“Winter is coming” is a popular refrain in the hit HBO series, “Game of Thrones.”
With “polar vortex” now a part of America’s vocabularly, subzero temperatures threatening record lows and winds with the bite of the show’s White Walkers (think intelligent, frozen zombies) — winter has clearly arrived in full force.
What happens to wildlife when the thermometer shows single digits, and wind chills steal even more of the warmth from the air?
“It might be slightly colder than normal, but it’s not an extreme winter at this point,” said New York State Department of Environmental Conservation Region 8 Wildlife Manager Mike Wasilco. “There will be some wildlife that have problems with it.
“The very old may have issues. If an animal had other health issues going on, they may have survived a mild winter but they might not survive a cold, snowy winter like this year. For the most part most of our native wildlife, they’re adapted to having the winters that we get here and they’ll do just fine.”
Here’s a breakdown of the impact that frigid winter weather in any area has on different wildlife groups:
Sportsmen will be happy to hear that the cold weather will have little effect on this popular big game animal. Whitetailed deer cope just fine with low temperatures.
As long the area isn’t hit with a heavy amount of snow that lingers for a prolonged period of time, the deer population won’t be negatively impacted by the winter weather this year.
“Deer are more impacted by snow depth than anything,” Wasilco said. “Especially if the snow is deep and then it gets crusted over, they can’t dig down to access some of the food. They also have a hard time running through it, while coyotes and dogs can run over the top and they’re able to chase deer down pretty easily.”
If anything, the cold may simply force deer to switch up where they typically hang out.
“When it’s real cold like this they’ll move into wintering areas where they’re a bit sheltered from the elements,” Wasilco said. “They may be moving into areas with southern exposure slopes, maybe southeast, so they’re out of some of that west wind. They’ll kind of hunker down where they’ve got a little bit more thermal protection and some sort of food.”
Birds, of course, have an advantage over their four-legged counterparts in the animal kingdom — they can escape the worst of the cold by flying for the warm temperatures of the South each fall.
Many species are year-round residents, however. They’re also forced to adjust to the cold, including the birds who depend on bodies of water that are sometimes frozen over.
Page 2 of 3 - “Most the waterfowl will do fine as long as they’ve got open water and a food source,” Wasilco said. “If it gets too bad generally they’ll pick up and head further south to rivers and things where there’s open flowing water and get through. We’ve seen with the Finger Lakes iced up, the birds are moving to other lakes or to the rivers, or heading south.”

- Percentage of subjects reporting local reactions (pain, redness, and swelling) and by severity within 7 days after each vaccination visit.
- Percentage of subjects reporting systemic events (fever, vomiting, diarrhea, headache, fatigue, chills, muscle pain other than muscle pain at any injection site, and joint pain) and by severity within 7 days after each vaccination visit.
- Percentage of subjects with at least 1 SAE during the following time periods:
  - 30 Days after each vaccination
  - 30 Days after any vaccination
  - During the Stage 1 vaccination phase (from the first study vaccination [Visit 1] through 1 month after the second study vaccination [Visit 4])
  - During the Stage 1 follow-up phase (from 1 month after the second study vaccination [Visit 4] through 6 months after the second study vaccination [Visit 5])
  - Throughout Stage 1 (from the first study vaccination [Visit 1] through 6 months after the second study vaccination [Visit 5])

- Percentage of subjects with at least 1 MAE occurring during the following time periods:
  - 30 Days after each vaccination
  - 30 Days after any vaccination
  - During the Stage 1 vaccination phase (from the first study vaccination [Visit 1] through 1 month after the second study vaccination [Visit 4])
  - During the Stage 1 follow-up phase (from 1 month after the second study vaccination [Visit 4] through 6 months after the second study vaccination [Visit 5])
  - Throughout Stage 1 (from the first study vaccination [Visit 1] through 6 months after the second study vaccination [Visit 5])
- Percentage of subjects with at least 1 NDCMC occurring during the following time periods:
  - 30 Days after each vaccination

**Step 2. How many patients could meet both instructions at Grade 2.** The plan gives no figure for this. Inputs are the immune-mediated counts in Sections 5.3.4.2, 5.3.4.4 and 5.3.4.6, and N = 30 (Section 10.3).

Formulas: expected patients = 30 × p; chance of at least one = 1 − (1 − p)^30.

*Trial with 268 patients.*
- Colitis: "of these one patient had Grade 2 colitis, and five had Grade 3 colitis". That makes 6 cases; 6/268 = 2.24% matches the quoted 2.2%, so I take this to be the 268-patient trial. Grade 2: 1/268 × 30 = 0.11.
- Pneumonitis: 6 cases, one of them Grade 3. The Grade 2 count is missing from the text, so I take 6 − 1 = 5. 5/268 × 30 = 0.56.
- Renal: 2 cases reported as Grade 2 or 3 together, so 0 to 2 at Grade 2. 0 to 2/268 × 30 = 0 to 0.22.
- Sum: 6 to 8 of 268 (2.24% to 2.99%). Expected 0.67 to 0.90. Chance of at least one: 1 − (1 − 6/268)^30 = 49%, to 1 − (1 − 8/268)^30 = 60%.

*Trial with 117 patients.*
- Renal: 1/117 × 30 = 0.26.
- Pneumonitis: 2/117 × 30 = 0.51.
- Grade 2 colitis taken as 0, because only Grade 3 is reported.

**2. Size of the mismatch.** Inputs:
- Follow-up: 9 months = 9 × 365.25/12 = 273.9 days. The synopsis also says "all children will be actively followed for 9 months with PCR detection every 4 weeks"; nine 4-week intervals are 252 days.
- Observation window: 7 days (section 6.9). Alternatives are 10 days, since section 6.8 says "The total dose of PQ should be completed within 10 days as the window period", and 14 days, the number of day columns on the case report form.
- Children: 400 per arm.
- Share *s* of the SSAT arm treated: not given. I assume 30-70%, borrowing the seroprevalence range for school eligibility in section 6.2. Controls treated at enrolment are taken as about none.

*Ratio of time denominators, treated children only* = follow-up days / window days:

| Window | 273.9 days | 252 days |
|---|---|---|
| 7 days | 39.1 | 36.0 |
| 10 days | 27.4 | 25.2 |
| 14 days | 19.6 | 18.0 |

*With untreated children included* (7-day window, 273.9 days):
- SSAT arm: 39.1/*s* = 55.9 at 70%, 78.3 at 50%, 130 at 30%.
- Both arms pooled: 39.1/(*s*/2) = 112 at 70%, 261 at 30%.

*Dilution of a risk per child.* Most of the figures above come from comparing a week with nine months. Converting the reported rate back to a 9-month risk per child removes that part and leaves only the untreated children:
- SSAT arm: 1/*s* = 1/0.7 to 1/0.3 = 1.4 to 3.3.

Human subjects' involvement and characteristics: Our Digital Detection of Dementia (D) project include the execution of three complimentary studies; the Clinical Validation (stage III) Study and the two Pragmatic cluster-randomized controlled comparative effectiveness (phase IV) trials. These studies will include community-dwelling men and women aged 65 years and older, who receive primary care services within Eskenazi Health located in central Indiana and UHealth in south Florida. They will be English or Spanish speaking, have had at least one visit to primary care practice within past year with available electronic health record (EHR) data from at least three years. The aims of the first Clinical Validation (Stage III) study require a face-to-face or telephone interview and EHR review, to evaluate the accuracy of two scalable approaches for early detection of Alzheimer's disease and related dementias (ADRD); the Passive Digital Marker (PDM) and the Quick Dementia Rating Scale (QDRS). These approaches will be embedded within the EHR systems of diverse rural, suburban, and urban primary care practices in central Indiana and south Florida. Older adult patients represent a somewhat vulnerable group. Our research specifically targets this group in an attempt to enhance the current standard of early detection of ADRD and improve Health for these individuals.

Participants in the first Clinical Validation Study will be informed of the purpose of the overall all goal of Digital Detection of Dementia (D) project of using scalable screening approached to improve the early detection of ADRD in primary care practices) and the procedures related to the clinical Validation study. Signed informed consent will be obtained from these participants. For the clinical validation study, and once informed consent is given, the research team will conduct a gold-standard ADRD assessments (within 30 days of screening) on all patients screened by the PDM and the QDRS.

Game birds — turkey, grouse, pheasants — are more rooted to a home range, but they too get through the cold just fine as long as the snow isn’t too heavy.
“The extreme cold doesn’t cause a whole lot of problems for them, as long as they can find food,” Wasilco said. “Generally grouse, turkey and those type of birds will do fine as long as we don’t have deep snow or snow crusted with ice where they can’t get down to the food sources underneath.”
The smallest birds are at the biggest risk.
The primary cold-weather threat to fish is winterkill, a natural phenomenon that can afflict smaller ponds. According to the DEC, winterkill “occurs when waters rich in nutrients, algae and other aquatic plants are covered with ice and snow for long periods of time. Winterkills occur when ice and snow prevent sunlight from entering the pond and prevent aquatic plants from producing oxygen, necessary to maintain life in the pond.”
The lack of heavy snow on top of the ice is a positive, but winterkill is a threat to some ponds this year.
“It’s possible,” Wasilco said. “The longer there’s ice cover on a body of water, the harder it is for gas exchange to occur between the water and the atmosphere. If there’s snow cover on top of ice, it exacerbates the problem by blocking off the light, causing plants to die and start decomposing, which then really pulls the oxygen out of the water.”
What about mammals that live in the water, like beavers and muskrats?
“As long as the water levels don’t change drastically, if the ponds ice over they’ve got entrances to their dens that are underwater, under the ice,” Wasilco said. “They’ll come and go. They’ll come up into the den or air pockets to breathe, or they can swim out under the ice to go gather food and come back to their den site. Really it makes it harder for predators to get to them more than anything.”
Wodchucks and other animals that spend the season underground are sheltered from winter’s icy hand by the earth. True hibernators are content to sleep off the worst part of the winter, with their internal alarm clocks not going off until spring has arrived.
Page 3 of 3 - The winter rest of other animals, like the black bear, is more fitful. Male bears especially have a tendency to wake up and wander about if the weather turns unseasonably warm for a few days.
With temperatures remaining low for most of the winter, bears are more likely to remain in their dens.